as a guide from beyond.
As we’ve spent another week in Coronavirus Land, I’ve heard and read that many of us are feeling lonely and isolated. There are those who live alone and crave physical and intellectual contact. Conversely, there are those among us who are in close quarters with our families and need a break or at least a new voice in the conversation.
And having a completely different experience are those who are still working. This includes essential services like medical personnel who, despite being praised for their extraordinary work in extraordinary times, might still feel excluded from the discourse and culture that have popped up around the self-quarantine experience. And my heart is with wage workers who aren’t getting any recognition for going to their jobs in retail, construction, food service, and more. I think especially of people working in groceries stores to stock food they cannot stock in their own homes. Those who are compelled to leave their homes because their work demands it have voiced a sense of isolation because they feel invisible.
Beyond these experiences of not leaving our homes because it’s the right thing to do, or leaving because we have to, there are people who are acting like nothing is happening. Perhaps they are in denial about the situation or sincerely believe there is no situation. For whatever reason, they are out doing their thing, living their best life. And that minimizes the sense of isolation so many of us feel; and that makes us resentful.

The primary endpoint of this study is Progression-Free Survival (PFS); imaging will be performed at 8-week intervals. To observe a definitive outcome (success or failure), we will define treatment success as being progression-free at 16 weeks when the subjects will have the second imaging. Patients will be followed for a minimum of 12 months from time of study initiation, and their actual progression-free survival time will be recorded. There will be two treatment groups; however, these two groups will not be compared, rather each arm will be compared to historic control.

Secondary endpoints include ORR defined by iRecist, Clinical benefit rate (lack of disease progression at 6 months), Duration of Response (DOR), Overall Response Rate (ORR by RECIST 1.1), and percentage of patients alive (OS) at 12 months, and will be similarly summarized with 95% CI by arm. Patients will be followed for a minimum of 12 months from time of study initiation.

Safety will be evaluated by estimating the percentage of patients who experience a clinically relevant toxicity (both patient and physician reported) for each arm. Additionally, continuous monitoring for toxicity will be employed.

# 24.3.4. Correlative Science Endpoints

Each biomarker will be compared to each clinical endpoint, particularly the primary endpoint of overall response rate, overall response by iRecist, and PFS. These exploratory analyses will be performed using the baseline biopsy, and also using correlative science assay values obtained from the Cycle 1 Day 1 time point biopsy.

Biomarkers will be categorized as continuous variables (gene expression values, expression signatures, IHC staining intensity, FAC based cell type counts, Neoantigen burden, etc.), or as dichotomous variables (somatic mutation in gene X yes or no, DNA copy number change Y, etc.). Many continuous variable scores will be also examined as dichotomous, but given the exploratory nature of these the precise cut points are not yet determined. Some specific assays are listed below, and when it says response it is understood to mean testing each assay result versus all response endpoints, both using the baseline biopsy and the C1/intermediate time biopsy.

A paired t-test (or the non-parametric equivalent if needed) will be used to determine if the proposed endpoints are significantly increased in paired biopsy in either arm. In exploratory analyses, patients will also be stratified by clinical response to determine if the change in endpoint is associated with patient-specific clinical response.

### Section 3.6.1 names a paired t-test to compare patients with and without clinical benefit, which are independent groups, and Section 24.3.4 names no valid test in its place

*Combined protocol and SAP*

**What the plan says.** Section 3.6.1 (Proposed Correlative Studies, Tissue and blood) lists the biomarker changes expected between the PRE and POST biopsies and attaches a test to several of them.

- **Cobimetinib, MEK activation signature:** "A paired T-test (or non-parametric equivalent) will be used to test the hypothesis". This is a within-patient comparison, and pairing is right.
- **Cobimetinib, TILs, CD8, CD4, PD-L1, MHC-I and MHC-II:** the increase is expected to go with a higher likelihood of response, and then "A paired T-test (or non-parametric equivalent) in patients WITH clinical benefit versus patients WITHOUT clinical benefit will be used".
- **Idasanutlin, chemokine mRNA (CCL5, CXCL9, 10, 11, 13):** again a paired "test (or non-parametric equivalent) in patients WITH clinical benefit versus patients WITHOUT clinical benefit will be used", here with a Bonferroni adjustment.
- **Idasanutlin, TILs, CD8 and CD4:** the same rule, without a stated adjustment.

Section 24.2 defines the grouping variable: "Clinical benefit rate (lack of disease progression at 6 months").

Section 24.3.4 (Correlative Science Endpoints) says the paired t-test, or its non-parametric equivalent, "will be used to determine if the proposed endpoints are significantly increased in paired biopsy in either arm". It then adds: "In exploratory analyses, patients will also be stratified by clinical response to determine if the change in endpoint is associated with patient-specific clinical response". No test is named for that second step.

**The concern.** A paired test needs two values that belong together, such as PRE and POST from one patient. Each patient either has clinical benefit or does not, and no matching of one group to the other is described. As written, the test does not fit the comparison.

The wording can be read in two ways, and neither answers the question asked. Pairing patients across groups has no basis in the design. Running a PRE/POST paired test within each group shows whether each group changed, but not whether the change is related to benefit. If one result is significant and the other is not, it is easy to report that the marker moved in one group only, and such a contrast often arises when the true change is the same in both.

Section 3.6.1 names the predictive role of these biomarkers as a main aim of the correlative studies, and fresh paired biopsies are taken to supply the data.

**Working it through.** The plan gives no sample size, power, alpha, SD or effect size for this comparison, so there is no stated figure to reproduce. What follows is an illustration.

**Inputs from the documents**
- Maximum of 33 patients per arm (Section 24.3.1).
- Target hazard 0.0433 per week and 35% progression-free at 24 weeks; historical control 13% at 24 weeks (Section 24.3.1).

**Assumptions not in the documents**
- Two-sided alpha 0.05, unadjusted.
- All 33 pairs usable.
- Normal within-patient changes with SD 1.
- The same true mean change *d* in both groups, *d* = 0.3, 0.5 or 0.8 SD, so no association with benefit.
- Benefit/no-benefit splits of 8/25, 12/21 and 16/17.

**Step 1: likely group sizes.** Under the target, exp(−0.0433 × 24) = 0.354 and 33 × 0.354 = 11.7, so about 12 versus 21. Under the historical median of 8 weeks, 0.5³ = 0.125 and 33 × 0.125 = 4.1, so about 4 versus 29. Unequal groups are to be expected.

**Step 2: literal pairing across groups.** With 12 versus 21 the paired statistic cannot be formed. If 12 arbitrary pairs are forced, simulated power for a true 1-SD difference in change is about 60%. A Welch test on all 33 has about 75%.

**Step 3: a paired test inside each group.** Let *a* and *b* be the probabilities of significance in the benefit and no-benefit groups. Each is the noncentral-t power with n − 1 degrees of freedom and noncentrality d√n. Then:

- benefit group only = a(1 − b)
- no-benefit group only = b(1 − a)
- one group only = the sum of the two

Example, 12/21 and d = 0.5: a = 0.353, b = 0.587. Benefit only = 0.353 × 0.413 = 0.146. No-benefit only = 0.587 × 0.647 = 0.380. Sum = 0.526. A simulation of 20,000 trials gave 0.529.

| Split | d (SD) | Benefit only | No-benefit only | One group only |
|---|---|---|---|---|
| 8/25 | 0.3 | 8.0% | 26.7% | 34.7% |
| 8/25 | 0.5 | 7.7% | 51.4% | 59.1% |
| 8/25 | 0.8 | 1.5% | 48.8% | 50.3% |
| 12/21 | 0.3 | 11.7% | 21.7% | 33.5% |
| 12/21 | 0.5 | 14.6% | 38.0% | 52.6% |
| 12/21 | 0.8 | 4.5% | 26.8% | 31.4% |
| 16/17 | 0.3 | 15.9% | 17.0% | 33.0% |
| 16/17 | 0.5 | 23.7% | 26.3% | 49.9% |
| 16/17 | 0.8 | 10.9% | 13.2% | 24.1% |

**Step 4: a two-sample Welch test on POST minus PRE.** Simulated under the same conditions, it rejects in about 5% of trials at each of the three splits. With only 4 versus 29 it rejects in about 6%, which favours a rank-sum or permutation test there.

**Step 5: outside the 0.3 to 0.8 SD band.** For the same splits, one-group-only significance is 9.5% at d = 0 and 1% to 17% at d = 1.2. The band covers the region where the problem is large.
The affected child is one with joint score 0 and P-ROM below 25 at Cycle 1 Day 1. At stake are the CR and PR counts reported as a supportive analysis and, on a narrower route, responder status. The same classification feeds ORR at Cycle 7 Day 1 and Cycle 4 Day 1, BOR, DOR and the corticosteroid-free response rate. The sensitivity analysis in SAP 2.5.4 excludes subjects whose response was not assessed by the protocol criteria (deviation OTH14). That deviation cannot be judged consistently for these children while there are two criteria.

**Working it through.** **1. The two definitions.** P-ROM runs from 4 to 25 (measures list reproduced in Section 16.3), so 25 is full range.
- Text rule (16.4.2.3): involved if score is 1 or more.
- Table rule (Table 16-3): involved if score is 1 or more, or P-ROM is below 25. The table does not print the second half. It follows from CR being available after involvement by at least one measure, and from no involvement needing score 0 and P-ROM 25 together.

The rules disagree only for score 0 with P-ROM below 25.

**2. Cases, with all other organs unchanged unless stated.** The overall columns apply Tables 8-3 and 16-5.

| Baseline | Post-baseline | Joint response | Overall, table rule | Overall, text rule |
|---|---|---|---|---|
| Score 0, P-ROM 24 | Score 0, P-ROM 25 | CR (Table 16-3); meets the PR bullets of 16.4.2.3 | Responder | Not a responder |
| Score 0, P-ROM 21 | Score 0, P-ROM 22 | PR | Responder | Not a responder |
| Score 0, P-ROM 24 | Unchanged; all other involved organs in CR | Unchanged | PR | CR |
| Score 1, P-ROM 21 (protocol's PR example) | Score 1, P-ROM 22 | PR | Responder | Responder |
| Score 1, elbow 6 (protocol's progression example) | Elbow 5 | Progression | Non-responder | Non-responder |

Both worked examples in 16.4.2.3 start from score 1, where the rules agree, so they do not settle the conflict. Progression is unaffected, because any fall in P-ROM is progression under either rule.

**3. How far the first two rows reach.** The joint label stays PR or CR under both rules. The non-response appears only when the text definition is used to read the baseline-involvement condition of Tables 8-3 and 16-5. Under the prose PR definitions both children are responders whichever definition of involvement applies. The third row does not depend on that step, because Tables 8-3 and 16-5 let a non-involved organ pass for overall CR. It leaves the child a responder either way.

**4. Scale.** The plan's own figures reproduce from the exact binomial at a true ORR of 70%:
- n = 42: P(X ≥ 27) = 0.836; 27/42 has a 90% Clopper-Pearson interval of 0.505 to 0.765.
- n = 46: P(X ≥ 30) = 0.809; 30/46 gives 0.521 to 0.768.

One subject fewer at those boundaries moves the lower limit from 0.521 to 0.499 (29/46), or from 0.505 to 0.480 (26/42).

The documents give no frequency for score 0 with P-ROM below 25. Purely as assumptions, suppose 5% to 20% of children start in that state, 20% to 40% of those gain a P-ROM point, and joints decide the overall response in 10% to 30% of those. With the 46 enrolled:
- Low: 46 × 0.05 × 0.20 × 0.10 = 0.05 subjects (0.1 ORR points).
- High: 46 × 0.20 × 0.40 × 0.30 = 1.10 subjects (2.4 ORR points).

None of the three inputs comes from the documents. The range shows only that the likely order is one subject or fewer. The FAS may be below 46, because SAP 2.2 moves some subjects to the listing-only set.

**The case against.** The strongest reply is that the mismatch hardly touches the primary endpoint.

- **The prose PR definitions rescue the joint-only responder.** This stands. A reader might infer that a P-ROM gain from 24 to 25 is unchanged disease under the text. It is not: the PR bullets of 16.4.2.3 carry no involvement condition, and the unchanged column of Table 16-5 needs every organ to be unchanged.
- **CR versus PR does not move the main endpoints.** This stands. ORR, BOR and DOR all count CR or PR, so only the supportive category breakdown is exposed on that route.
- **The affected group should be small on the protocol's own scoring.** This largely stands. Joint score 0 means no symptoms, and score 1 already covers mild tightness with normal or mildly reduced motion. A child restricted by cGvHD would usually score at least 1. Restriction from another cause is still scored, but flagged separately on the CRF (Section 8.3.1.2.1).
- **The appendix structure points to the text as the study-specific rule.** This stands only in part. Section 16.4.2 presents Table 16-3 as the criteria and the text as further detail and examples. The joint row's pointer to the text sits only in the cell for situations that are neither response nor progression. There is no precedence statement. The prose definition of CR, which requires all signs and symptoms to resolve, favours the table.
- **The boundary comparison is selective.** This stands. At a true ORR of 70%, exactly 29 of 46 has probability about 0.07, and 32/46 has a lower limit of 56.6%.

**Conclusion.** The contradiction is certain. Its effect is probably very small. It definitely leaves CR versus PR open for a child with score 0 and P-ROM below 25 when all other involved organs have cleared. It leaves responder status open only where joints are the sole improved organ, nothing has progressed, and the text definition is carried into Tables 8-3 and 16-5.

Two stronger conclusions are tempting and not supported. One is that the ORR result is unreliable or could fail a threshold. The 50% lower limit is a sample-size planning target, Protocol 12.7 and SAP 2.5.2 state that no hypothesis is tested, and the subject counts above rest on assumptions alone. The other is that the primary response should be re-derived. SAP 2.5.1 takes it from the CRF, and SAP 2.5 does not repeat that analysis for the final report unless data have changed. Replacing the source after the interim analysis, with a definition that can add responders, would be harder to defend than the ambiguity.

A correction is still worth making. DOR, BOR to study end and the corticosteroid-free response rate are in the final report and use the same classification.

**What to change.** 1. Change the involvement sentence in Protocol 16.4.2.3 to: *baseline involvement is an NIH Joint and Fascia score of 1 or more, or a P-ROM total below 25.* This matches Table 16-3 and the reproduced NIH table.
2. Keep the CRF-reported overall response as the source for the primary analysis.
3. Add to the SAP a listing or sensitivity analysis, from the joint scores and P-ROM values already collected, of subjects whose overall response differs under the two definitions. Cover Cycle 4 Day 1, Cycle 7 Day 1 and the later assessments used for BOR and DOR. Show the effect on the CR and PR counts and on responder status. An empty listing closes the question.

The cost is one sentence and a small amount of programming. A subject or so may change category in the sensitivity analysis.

Our feelings of frustration, invisibility, and resentment are compounded by those turning Coronavirus into a golden political opportunity. The federal government has said that governors are responsible for providing ventilators in their states. Members of Congress have made millions of dollars by selling stocks while refusing to pass relief packages. They are attaching anti-abortion riders onto some relief packages or refusing to vote for them because they provide the same benefits for same-sex couples as everyone else. And a lot of us feel angry about that.
It’s easy to feel alone in Coronavirus Land. It comes naturally when there is a disruption in how we interact with each other. And adding frustration, invisibility, resentment, and anger to isolation only causes us to feel even further removed from others.
In our current crisis, we might feel the impulse to ignore or suppress difficult feelings because we’re afraid to feel them in a vulnerable state.
Things are hard enough, we don’t want to perseverate on difficulties. But, here’s what I know about difficult feelings - suppressing them does not make them go away. Our truths will always find the sunlight, with or without our conscious mind.